At the time the project was developed, the ReMoS guideline provided the highest evidence-level relating to the rehabilitation of post-stroke mobility in Germany [22, 34]. Since the degree of awareness, the level of its implementation, and related implementation factors are all unknown, our objective was:

  1. (1)

    to describe self-reported adherence of physical therapists working in Germany to ReMoS guideline recommendations for the subacute phase after stroke, and

  2. (2)

    to explore the barriers against and facilitators of guideline usage.


The reporting of the survey methods and results follows the ‘Strengthening the Reporting of Observational Studies in Epidemiology (STROBE)’ statement and the ‘Checklist for Reporting Results of Internet E-Surveys (CHERRIES)’ [35, 36]. Ethical approval was obtained from the ethics committee of the Brandenburg University of Technology Cottbus-Senftenberg (BTU C-S), Germany (EK2019–5), and the study was retrospectively registered to the German Clinical Trials Register (DRKS00026681).

Study scope

The study was designed to evaluate and describe current physical therapy practice in German stroke rehabilitation with regard to the ReMoS guideline and represents a component of the pre-implementation planning [37]. Knowledge of local determining factors will inform the design of implementation strategies [38,39,40].

Study design

This descriptive cross-sectional study was conducted as a nationwide open online survey addressed at physical therapists working in Germany.

Questionnaire development

A self-administered web-based questionnaire was developed based on the ReMoS guideline and the ‘Barriers and Facilitators Assessment Instrument (BFAI)’ [32, 41].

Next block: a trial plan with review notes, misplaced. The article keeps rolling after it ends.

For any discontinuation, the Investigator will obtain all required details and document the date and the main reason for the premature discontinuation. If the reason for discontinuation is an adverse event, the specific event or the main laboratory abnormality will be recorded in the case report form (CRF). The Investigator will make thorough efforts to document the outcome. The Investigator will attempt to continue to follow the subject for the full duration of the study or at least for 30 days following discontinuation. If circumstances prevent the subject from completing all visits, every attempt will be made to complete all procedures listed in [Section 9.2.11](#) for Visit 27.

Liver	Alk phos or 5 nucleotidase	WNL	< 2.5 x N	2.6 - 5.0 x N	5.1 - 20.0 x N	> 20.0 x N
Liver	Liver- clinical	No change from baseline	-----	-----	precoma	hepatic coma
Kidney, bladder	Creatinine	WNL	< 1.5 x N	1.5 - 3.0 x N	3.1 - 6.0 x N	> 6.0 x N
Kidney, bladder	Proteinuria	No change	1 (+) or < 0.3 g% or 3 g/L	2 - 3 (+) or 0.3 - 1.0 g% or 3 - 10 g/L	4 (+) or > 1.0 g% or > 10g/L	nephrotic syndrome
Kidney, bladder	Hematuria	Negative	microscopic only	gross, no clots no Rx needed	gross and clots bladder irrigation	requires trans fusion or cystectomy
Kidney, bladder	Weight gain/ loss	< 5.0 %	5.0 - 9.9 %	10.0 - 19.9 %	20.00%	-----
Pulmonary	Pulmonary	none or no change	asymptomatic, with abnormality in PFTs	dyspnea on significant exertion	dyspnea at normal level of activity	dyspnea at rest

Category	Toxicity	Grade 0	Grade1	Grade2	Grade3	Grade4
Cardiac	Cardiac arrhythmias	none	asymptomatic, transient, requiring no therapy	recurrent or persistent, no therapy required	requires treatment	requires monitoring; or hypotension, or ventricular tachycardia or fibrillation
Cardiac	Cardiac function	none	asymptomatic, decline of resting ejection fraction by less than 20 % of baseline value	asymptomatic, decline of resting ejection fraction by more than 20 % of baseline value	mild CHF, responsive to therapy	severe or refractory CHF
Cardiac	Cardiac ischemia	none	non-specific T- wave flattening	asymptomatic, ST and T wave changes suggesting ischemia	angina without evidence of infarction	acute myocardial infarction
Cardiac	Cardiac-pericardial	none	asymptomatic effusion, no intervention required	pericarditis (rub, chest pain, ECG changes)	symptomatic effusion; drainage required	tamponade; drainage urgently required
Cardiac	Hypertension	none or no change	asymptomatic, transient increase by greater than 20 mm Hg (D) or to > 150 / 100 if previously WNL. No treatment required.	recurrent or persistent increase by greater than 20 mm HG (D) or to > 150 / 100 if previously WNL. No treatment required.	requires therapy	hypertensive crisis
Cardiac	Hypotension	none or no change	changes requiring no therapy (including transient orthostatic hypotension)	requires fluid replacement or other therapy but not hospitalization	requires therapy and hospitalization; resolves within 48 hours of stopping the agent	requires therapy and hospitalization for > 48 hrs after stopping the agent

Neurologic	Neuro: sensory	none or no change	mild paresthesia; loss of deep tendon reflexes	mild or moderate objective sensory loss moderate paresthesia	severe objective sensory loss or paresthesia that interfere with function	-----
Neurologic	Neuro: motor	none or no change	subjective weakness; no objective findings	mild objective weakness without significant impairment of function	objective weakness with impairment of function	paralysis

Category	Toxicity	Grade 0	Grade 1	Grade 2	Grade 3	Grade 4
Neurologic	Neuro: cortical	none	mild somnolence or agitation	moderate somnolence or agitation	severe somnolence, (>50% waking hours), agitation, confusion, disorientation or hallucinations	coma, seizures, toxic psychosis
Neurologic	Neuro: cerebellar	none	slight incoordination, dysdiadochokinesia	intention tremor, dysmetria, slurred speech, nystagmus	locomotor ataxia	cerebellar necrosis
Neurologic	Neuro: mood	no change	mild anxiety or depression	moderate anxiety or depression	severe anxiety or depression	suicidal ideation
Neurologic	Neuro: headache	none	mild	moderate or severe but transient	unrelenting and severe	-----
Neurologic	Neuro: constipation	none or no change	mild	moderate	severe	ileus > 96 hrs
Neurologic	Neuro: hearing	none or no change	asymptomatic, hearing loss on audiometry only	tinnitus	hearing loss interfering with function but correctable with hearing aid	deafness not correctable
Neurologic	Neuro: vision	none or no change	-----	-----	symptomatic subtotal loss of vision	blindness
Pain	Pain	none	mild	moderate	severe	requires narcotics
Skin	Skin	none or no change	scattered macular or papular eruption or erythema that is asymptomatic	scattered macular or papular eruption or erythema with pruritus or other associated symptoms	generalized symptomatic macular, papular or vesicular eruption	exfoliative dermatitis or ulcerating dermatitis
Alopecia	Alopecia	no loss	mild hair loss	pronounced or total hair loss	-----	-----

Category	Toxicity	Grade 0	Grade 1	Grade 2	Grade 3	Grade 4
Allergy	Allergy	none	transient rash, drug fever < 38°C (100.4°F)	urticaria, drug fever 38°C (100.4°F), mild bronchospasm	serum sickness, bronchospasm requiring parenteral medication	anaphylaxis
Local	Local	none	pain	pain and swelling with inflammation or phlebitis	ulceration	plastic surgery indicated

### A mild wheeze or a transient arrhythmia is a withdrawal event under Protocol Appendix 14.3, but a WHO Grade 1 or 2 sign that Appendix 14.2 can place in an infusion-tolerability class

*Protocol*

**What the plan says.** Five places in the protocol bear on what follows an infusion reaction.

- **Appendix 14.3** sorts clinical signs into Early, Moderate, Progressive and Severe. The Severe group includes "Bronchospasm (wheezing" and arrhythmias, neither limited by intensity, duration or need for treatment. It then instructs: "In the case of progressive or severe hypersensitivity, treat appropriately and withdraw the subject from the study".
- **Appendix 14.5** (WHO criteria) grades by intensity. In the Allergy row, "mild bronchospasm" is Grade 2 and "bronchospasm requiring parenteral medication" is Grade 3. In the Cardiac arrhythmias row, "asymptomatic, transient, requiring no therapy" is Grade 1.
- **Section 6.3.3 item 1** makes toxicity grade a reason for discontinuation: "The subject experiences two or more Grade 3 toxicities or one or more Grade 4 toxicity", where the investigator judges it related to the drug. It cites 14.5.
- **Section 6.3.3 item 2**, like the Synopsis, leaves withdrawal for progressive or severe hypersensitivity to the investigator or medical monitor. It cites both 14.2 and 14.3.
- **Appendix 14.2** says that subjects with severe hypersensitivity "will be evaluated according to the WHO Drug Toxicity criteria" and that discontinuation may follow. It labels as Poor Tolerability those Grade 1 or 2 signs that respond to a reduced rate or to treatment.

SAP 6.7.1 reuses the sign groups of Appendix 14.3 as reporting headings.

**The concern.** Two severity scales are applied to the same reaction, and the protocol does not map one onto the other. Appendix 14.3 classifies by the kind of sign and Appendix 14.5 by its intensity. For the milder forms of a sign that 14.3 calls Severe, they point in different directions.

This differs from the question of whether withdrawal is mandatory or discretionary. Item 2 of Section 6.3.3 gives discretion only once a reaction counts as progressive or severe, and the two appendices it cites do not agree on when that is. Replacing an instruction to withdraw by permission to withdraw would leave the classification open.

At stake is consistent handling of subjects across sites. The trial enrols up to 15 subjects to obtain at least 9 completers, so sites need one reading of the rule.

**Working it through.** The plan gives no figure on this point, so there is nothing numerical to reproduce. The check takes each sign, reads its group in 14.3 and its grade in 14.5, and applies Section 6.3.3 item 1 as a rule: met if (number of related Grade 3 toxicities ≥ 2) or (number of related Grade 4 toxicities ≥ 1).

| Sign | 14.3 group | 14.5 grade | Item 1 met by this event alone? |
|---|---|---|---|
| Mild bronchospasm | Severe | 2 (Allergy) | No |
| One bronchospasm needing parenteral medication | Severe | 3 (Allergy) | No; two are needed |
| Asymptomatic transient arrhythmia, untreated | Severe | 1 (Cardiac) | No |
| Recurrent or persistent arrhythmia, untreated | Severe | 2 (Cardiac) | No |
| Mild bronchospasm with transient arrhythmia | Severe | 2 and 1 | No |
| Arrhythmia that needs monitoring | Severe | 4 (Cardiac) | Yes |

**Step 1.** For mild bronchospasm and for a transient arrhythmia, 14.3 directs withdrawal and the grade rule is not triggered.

A preliminary questionnaire of three sections was drafted, aligned to the recommendations by Dillman et al. [42], and was critically revised by the study team as well as the ReMoS working group of the DGNR. Pre-testing took place with seven physical therapists using the cognitive technique referred to as ‘post-interview probing’ [43], whereupon additional freely formulated response options and further perceived barriers regarding the use of ReMoS recommendations were incorporated. The final online survey was prepared using the browser-based software ‘LimeSurvey’ and consisted of 12 pages (including a welcome page and a closing page, information about the study project and privacy protection, and a page for declaring informed consent) with 89 open and closed questions in a fixed sequence (see Additional file 2 for the survey in German language and Additional file 3 for the translated English version of the questionnaire). Textual information about the purpose, extent, anonymous data storage, and analysis was provided on the welcome screen. The survey questions were structured into three sections. As with earlier studies, participants were asked to rate the implementation of the ReMoS guideline recommendations regarding physical therapy in the subacute phase after stroke on an ordinal scale (always, often, sometimes and never) in the first section [44, 45]. In the second section, the validated BFAI by Peters et al. [41] was translated pragmatically to explore the determining factors of ReMoS guideline usage. The BFAI was developed to identify facilitators for and barriers against the implementation of preventive care, innovations, or guidelines. The original instrument was based on a literature review and an expert panel consensus procedure [41]. In the third and final section, characteristics of participants and their occupational circumstances (e.g. age, gender, years of job experience and occupational location) were collected. The survey extent varied as an adaptive answering procedure was applied to limit the burdens on the study participants. Participants who stated that they were not aware of the ReMoS guideline were forwarded to the final section on demographic characteristics, and in so doing were not asked about barriers and facilitators. Based on the preliminary tests, it was assumed that the questionnaire would take 20 minutes to complete. Apart from the approval of the eligibility criteria, participants always had the opportunity to refuse to answer and were able to navigate within the screens. While the survey was being completed, the level of completeness was presented visually and in numerical form. IP-addresses were not logged and no cookies were used, allowing multiple accesses to the survey via the same internet connection (e.g. from several physical therapists using the same computer). Data was stored and analysed on password-protected servers of the BTU Cottbus-Senftenberg. Intermediate storage on an access-restricted ‘LimeSurvey’ database was immediately deleted once recruitment was completed. Where participants had provided their email addresses voluntarily, these were stored separately from the survey data. The questionnaire was only available in the German language. Due to the scope of the study, an evaluation of the questionnaire validity and reliability was not conducted.